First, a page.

Old-time Allentown Butchers

(Originally published in the Allentown Messenger dated August 17, 1911)


The present day method of conducting a meat business recalls the times when butchers bought all of their stock on the hoof from farmers in the surrounding country, many of whom then devoted a large portion of their land to grazing. From the farm the animals were driven to the establishments of the local butchers, where they were slaughtered and dressed ready for the market.


One of the old-time butchers of Allentown was Joseph Waker, who conducted a large business at his place on the street that now bears his name, his residence being that now occupied by H. E. Gullick [#12, at the corner of Maiden Lane]. In addition to his local trade Mr. Waker also had a stall in the Old Green Street market house at Trenton, where he was to be found three days every week. This, in the winter season, was strenuous work, was he was obliged to start from home long before daylight so as to be in Trenton in time for early market customers.


Upon his retirement from business Mr. Waker was succeeded by his son Joseph M. Waker, who remained for a time at the old stand and then removed to the premises now owned and occupied by W. R. Forsyth. Here he remained until 1862, when he gave up his business to become an officer in the Fourteenth Regiment New Jersey Volunteers, which was then being recruited near Freehold.


Jacob Waker, a brother of the above and father of Charles Waker, now residing near Newtown [Robbinsville], was also in the meat business during the 70’s, his shop and residence being on the lot now occupied by the Baptist Church [Library]. In 1878 he disposed of his property to the Baptist Society and in the following year the present edifice was erected. Mr. Waker afterward removed to Ocean Grove.


Another well-known meat dealer of those days was John Rogers, otherwise known as the “Captain.” His residence and place of business was on Main Street, on one of the properties afterward owned by John S. Hulse, who had the dwelling and outbuildings torn down and the present ones erected. The premises now owned and occupied by Mr. and Mrs. Wesley Burtis. The Captain, like his Waker Avenue neighbor, also had a stand in the Trenton market house.


William Bunting, grandfather of H. D. Bunting of Allentown, was another of our local butchers who carried on a business for a long time, most of it being on the premises now owned by Mrs. Elizabeth Bunting, on Church Street [Barber Shop]. He gave up business about 1860, when it was purchased by his son, the late David M. Bunting.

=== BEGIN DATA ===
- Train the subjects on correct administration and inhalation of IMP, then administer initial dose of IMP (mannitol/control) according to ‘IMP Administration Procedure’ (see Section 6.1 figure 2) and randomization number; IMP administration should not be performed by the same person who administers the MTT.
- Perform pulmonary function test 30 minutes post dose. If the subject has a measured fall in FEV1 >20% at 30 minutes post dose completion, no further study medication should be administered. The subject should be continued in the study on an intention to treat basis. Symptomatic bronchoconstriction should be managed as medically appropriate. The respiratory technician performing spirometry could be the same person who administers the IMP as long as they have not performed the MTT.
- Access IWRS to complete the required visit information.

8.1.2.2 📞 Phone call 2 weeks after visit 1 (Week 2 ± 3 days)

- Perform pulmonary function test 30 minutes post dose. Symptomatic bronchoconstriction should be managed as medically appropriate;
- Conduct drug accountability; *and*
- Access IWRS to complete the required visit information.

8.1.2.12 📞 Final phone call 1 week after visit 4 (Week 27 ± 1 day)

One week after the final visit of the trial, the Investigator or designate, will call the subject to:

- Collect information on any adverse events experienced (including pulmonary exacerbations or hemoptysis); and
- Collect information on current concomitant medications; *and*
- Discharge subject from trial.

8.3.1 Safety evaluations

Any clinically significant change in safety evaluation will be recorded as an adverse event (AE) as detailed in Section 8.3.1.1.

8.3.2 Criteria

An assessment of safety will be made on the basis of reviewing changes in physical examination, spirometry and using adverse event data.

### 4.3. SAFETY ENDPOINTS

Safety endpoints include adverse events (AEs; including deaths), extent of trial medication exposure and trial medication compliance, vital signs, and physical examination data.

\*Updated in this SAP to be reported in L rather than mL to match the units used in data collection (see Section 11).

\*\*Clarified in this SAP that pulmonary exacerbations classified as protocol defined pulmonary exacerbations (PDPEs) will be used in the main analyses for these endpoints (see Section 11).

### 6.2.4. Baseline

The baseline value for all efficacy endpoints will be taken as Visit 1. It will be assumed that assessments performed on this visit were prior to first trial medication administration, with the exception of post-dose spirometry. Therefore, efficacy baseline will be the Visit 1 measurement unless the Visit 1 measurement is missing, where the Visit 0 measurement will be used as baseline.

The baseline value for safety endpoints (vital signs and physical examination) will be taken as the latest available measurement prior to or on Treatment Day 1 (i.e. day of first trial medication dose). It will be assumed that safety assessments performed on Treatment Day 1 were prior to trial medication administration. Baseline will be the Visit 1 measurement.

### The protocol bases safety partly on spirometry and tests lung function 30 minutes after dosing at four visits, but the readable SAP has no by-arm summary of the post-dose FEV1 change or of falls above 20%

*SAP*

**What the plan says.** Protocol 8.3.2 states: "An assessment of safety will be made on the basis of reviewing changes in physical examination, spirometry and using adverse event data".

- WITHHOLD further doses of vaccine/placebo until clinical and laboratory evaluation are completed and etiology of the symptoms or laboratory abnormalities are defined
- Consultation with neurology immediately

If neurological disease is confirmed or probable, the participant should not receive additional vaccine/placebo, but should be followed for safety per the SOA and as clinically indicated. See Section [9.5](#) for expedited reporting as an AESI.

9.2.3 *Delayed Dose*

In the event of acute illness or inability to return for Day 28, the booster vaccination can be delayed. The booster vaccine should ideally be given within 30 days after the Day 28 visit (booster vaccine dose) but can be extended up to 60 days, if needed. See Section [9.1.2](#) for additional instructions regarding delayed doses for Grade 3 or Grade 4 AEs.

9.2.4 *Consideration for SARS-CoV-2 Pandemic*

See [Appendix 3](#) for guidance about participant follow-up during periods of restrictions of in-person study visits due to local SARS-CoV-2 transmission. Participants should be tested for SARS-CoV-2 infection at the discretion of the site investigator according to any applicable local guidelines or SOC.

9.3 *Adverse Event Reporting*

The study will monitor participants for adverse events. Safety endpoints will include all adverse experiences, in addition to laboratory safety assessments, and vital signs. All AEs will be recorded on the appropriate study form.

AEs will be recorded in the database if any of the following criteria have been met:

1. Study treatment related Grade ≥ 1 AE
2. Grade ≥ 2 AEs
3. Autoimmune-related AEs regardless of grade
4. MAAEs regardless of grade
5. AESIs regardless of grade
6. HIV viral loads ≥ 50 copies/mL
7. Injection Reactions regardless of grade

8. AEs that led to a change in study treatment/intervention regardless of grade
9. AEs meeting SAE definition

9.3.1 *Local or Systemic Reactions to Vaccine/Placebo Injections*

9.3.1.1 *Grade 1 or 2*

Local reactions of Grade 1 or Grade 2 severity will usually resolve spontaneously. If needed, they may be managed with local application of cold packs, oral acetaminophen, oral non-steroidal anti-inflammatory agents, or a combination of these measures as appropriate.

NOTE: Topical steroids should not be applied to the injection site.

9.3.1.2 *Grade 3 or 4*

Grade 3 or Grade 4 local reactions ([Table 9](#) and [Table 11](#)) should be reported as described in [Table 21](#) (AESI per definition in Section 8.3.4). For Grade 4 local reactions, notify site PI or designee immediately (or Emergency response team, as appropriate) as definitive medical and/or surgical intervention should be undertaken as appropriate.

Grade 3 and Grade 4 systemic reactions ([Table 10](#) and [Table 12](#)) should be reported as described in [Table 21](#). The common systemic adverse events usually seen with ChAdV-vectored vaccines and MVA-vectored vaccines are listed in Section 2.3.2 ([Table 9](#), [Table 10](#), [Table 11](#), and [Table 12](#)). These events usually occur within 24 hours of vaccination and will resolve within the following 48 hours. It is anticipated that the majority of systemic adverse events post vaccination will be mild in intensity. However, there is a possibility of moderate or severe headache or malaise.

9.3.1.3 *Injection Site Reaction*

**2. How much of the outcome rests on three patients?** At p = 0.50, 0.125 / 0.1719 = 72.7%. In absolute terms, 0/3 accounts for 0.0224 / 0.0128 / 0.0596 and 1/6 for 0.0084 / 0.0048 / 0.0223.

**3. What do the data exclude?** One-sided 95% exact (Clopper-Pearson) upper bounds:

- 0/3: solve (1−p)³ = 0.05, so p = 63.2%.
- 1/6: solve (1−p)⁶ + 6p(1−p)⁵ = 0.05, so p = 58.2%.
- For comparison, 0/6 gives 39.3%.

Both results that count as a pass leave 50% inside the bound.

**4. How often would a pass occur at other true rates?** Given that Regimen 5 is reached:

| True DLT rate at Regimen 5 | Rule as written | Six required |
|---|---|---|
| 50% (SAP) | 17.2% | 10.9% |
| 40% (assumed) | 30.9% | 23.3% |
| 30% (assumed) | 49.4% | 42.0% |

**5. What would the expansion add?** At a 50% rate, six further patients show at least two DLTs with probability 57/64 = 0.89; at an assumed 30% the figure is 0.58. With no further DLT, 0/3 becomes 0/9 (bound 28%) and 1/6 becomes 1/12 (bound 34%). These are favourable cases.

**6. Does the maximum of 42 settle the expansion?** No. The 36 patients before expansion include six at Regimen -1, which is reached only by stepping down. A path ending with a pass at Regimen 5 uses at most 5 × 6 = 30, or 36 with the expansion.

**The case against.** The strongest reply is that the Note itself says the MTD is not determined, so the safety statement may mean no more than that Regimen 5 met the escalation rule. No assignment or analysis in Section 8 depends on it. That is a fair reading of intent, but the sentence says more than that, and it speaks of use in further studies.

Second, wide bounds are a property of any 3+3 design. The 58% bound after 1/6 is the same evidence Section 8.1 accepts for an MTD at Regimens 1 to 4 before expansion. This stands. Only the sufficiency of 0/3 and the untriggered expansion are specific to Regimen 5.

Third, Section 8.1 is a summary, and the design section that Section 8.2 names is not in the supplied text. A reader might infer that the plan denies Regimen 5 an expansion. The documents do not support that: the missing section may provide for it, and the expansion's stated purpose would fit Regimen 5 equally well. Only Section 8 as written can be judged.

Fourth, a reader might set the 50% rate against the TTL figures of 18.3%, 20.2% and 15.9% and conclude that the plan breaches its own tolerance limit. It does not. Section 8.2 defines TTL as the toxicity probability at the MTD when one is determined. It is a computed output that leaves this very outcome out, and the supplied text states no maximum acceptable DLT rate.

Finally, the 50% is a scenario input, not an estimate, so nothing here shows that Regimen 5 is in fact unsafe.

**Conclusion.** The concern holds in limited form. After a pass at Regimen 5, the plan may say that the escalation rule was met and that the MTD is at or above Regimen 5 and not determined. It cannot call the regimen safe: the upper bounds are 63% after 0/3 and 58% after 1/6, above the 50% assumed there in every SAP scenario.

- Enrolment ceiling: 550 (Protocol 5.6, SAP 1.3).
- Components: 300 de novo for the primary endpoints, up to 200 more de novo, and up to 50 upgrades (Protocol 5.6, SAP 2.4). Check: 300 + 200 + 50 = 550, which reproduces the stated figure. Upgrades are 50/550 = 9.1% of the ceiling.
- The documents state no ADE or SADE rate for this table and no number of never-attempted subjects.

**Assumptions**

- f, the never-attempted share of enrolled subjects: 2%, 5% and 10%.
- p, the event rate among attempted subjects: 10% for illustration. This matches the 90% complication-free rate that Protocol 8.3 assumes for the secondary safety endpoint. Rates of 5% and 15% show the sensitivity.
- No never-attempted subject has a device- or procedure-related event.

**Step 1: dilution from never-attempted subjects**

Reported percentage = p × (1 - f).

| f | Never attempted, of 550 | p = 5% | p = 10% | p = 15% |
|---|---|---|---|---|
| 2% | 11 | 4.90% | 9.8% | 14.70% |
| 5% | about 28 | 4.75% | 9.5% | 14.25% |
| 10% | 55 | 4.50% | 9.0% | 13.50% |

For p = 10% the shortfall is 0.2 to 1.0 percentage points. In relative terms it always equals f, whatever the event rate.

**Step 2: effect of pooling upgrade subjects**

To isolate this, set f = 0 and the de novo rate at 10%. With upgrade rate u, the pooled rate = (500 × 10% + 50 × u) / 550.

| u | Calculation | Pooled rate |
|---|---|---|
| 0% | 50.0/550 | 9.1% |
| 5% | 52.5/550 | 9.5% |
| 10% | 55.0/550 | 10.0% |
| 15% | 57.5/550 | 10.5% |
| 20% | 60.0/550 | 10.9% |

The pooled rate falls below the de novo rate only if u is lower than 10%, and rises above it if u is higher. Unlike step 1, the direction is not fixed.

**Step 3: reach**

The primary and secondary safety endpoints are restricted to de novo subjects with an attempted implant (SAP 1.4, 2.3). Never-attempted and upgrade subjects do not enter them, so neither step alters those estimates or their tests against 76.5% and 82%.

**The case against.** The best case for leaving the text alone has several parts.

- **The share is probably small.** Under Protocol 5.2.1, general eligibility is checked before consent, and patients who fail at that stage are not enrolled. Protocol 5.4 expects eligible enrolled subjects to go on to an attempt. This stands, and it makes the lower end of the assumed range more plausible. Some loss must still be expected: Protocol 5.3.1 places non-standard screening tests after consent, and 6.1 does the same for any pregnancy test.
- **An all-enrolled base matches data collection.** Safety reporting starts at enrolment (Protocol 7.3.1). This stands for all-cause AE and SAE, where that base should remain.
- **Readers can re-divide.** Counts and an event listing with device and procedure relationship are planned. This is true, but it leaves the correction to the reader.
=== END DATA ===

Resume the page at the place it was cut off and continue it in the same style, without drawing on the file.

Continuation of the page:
The latter afterwards built up a large trade and became famed for his make of sausage, large quantities of which were shipped weekly to Philadelphia, Freehold, Red Bank, Farmingdale and Ocean Grove. It was before Mr. Bunting relinquished his business that a change in the matter of meat supply was being gradually brought about. Owing to the shipment of western meat here many farmers began to cease the raising of cattle for home consumption, and it finally resulted in our local butchers having to buy their entire supply of dressed meat from wholesale dealers in the cities.


Mr. Bunting, on ceasing to continue his meat trade, was succeeded by his late son the late Amos A. Bunting. The latter, owing to ill health, was soon obliged to give up the business which had been carried on so long at the same stand by father, son and grandson.


Charles Davis, who was employed for over forty years in the Bunting shops, states that many fine cattle used to be brought to them by our farmers; that one of the most famous raisers of such animals was the above Captain Rogers, who, after giving up the meat business, devoted his time to farming and raising of cattle, his farm land being located near town, on the road to Windsor.


Two extra large steers, each weighing 2,000 pounds, where once received from Ellis Hendrickson. But by far the largest one, Mr. Davis says, that was ever brought to the Bunting shop was raised by George Wildes, of Arneytown [Myrtle Bank Farm], the animal tipping the scales at the enormous weight of 4,000 pounds.


Other raisers of good beef about here were Harrison Wright, Bennington Gill [Eglinton], Wilson Miller, John W. Burtis, James Hankins, Gilbert Lowrey, Doctor Canfield and Richard Ridgway. But the business of grazing cattle hereabouts long since ceased and our farmers gave their attention to the cultivation of crops for which there was more demand.


Joseph Lawyer, who was a hatter by trade and was in that business here during the 30’s, afterwards became engaged in butchering on his farm at Sweet Fern Hill, near Allentown, on the Shrewsbury Road [Rt. 524]. During the 50’s, Mr. Lawyer’s meat wagon could be seen travelling about the neighborhood; his coming being announced by the sound of sleigh bells, a string of which was always to be seen about the neck of his horse.


From a set of books of Mr. Lawyer’s which have been preserved, it is interesting to note the meat prices then prevailing. It is found that sausage was running about 12 ½ cents per pound; beef from 6 to 10 cents, while other meats show a like reduction from present prices.


The above mentioned Joseph Waker was a native of Germany, and while a lad had the honor of seeing the great Napolean as he was riding at the head of his army through one of the German provinces. Mr. Waker came to this country while yet a youth and afterwards became quite successful as a business man. He reared a large family, one of his daughters becoming the wife of the late Abel Cafferty [former Mill owner].